(Intro from the June 2014 edition of the systematic value investor newsletter)
Over the past 5 years we gathered quite a few screens and ratios. We started off with Joel Greenblatt’s Magic Formula, based on his bestseller ‘The little book that beats the market’. Greenblatt explained in very simple words that you should buy companies with above-average return on capital at below- average prices. We were the first to test this formula on European data and make the formula available globally.
Greenblatt wasn’t the only one with a working formula. We discovered a paper written by Joseph Piotroski in which he explained another very simple formula with incredible results. Piotroski found that if you invest in low price-to-book companies, but filter out the ones with poor prospects using his own F-Score, you will beat the market with a considerable margin. James O’Shaughnessy on the other hand liked to search for value stocks but he combined this with a momentum component. His tiny titans strategy looked for low price-to-sales micro caps of which the share price increased significantly.
We used all these valuable insights to test some alternative strategies. We designed the ERP5 factor, combining Greenblatt’s ranking with price-to-book and ROIC of the last 5 years. This was based on wisdom shared by Graham & Dodd, who advocated the use of 5 to 10 year smoothed earnings to cover full economic business cycles and dampen the effect of expansions and recessions. Our tests also showed that if you combine the Greenblatt Magic Formula with F-Score, returns increase while reducing risk. In our last paper, the tests showed that the best strategies are multi-factor and have either a momentum factor or price-to- book as primary factor. The strategy with the highest return was to take the top 20% of stocks with the highest 6 month price index and then order this by price-to-book. We redesigned our screener from the ground up so everyone could put these strategies into practice.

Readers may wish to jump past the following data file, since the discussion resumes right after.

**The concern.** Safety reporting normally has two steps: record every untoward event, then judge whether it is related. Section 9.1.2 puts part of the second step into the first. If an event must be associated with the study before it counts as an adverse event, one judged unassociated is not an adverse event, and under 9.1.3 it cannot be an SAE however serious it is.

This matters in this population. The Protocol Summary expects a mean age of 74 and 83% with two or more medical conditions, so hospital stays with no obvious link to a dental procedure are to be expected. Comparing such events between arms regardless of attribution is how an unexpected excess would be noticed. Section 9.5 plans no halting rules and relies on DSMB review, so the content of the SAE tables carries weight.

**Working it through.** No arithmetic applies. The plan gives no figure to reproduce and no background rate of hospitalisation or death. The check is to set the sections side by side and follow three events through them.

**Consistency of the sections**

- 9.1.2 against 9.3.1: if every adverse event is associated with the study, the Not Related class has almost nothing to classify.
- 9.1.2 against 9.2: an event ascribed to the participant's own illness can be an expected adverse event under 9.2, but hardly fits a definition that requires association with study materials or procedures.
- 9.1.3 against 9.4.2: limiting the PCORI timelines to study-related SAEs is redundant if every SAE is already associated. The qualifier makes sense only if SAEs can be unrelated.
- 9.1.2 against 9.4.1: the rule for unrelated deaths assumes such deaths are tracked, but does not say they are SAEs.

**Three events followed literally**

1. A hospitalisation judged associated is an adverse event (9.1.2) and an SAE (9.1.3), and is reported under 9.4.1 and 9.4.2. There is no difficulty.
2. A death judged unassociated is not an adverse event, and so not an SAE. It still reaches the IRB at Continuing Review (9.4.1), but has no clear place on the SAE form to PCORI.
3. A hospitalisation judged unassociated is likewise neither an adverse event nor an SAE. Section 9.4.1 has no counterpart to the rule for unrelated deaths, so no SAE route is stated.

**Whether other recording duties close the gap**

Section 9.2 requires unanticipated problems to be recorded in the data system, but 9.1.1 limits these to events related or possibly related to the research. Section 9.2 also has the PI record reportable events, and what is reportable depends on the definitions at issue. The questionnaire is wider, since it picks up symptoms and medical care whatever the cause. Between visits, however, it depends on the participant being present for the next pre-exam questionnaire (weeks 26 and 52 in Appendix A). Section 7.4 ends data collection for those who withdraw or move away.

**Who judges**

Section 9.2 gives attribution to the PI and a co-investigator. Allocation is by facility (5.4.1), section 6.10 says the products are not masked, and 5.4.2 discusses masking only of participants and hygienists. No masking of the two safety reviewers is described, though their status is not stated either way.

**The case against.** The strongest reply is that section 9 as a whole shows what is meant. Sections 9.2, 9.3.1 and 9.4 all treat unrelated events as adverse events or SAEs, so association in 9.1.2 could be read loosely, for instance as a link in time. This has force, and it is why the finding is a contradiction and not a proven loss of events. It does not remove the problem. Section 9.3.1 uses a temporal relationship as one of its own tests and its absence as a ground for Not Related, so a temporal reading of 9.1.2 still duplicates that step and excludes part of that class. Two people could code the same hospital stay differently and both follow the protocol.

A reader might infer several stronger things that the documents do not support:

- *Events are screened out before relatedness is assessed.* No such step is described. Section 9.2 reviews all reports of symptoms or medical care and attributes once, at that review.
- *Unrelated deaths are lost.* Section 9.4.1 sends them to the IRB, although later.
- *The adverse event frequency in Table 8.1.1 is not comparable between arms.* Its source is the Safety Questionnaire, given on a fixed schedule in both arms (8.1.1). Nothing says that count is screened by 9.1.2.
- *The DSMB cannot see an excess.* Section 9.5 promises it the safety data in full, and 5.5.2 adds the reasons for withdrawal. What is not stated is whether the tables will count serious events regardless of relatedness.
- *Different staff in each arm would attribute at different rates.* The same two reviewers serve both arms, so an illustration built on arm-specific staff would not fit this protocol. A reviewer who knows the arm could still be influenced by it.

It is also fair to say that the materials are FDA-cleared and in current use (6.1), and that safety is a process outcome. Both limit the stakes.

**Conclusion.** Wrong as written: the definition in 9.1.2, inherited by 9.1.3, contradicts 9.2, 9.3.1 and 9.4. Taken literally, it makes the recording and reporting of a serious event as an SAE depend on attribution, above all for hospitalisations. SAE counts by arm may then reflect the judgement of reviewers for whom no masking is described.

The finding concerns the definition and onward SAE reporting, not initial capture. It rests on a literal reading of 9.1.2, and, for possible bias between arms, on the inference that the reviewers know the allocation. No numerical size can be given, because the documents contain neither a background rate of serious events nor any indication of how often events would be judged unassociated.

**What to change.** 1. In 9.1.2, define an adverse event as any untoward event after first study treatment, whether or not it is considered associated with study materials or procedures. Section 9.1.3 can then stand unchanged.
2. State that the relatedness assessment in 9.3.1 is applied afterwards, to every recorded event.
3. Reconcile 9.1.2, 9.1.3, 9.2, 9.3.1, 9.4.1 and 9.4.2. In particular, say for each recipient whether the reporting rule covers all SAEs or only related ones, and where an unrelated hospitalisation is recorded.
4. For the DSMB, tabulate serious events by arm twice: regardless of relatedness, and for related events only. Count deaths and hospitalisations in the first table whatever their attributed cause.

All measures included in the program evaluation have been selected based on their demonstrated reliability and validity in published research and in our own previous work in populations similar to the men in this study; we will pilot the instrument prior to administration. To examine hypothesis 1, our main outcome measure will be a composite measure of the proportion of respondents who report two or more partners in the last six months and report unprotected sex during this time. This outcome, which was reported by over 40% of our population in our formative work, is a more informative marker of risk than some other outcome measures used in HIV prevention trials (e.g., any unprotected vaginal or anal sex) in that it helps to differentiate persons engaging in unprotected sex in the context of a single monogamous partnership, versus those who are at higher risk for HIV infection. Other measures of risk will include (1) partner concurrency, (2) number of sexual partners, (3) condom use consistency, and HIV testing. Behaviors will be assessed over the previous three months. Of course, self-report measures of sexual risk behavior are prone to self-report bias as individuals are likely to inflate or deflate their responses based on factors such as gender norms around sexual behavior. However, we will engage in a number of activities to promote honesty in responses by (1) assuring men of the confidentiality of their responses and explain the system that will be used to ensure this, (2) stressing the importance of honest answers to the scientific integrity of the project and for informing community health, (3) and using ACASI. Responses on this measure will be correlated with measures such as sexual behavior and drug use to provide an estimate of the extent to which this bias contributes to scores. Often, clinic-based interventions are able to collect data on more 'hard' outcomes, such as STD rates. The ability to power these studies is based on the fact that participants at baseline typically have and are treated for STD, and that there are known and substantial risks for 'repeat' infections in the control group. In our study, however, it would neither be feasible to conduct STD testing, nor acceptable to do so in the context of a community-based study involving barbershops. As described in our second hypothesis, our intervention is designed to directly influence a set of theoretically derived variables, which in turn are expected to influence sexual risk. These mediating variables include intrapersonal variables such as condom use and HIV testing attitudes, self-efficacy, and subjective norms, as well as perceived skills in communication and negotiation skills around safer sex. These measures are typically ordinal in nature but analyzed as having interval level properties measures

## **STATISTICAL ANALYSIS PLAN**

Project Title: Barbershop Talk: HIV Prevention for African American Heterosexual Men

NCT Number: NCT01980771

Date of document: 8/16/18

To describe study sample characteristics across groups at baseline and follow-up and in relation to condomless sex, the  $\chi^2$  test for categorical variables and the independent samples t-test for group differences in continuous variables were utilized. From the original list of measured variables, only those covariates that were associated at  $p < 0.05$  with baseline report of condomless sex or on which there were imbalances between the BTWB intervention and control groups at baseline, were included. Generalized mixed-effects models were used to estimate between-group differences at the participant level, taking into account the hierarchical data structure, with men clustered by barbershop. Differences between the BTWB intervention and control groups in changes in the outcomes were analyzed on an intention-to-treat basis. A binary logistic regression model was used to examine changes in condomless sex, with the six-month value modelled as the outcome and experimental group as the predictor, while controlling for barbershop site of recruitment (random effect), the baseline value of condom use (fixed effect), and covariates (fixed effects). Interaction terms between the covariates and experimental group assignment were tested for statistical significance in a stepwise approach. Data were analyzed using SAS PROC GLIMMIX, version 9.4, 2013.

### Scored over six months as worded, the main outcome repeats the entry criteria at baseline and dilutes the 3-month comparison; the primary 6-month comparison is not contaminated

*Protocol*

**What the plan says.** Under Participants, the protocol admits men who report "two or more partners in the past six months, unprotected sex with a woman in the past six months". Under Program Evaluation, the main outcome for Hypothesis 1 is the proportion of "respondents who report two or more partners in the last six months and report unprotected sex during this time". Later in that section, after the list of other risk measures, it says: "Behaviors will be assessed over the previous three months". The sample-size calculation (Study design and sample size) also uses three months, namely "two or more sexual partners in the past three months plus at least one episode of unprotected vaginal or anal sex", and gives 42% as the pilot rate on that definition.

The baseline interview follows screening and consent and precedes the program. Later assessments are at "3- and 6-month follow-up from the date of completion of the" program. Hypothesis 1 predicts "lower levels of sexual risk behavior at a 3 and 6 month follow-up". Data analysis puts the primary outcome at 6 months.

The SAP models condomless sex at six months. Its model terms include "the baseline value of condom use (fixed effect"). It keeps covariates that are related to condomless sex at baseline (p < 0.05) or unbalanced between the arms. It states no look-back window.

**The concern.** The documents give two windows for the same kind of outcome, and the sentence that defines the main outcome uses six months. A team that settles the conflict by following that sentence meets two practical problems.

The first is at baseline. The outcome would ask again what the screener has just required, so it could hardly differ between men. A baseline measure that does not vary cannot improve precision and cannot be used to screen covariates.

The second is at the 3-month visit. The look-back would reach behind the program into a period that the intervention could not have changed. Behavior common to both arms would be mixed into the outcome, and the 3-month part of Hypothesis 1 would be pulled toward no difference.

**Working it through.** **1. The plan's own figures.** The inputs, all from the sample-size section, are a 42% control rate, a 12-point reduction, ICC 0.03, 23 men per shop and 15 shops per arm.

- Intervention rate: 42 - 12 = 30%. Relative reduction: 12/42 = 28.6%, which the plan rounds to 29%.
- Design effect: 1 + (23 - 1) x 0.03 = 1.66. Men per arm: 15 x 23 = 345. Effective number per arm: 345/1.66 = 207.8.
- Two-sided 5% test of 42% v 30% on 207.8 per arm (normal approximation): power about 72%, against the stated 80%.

Last year we added another screen, called Trended Value, described by O’Shaughnessy in the 4th edition of his bestselling quant book ‘What works on Wall Street’. According to his tests, this strategy showed an annual return of 21% annually during the test period. (1964-2009). Instead of focussing on particular ratios, he combined 6 value ratios into 1 and ranked stocks based on this value composite.
He took the top 10% and sorted the results by 6 month price index. We were one of the first to adopt this screen and make it available on the most important markets. We also adopted a variant of this screen as the basis for our newsletter. Our study showed that putting the price index as primary factor increased returns, so that’s what we used to select stocks.
These screens were not the only ones, we added the Altman Z-score, Beneish score,... and many other factors that showed predictive power in different studies.
With all these screens in place, you might be wondering which ones are the most popular? Well, our stats show that during the last 3 month, our members ran 102.000 screens in total. Most screens start with selecting the 6M Price Index (28%) or book-to-market (12%) as primary factor.
What you can also see in the table above is that the Magic Formula is still very popular at 11%. The ERP5 factor is almost as popular and the VC2, which was only launched a few months ago already took 5th place. This seems to indicate that a lot of members use the trended value screen to find their bargains.
Now, 28% of the screens use the 6M Price Index as a primary factor, but what do they use as a secondary factor? Well, most people sort those results based on earnings yield.
With all these new figures and stats, what screen should you use? Well, it depends. Selecting the top 20% 6M Price Index stocks and then sorting by earnings yield seems to be the most popular choice, but we will keep all other strategies so you have the option to look at our stock universe from different angles. All formulas have been proven to be very effective so you’re bound to find excellent stocks in each one of them.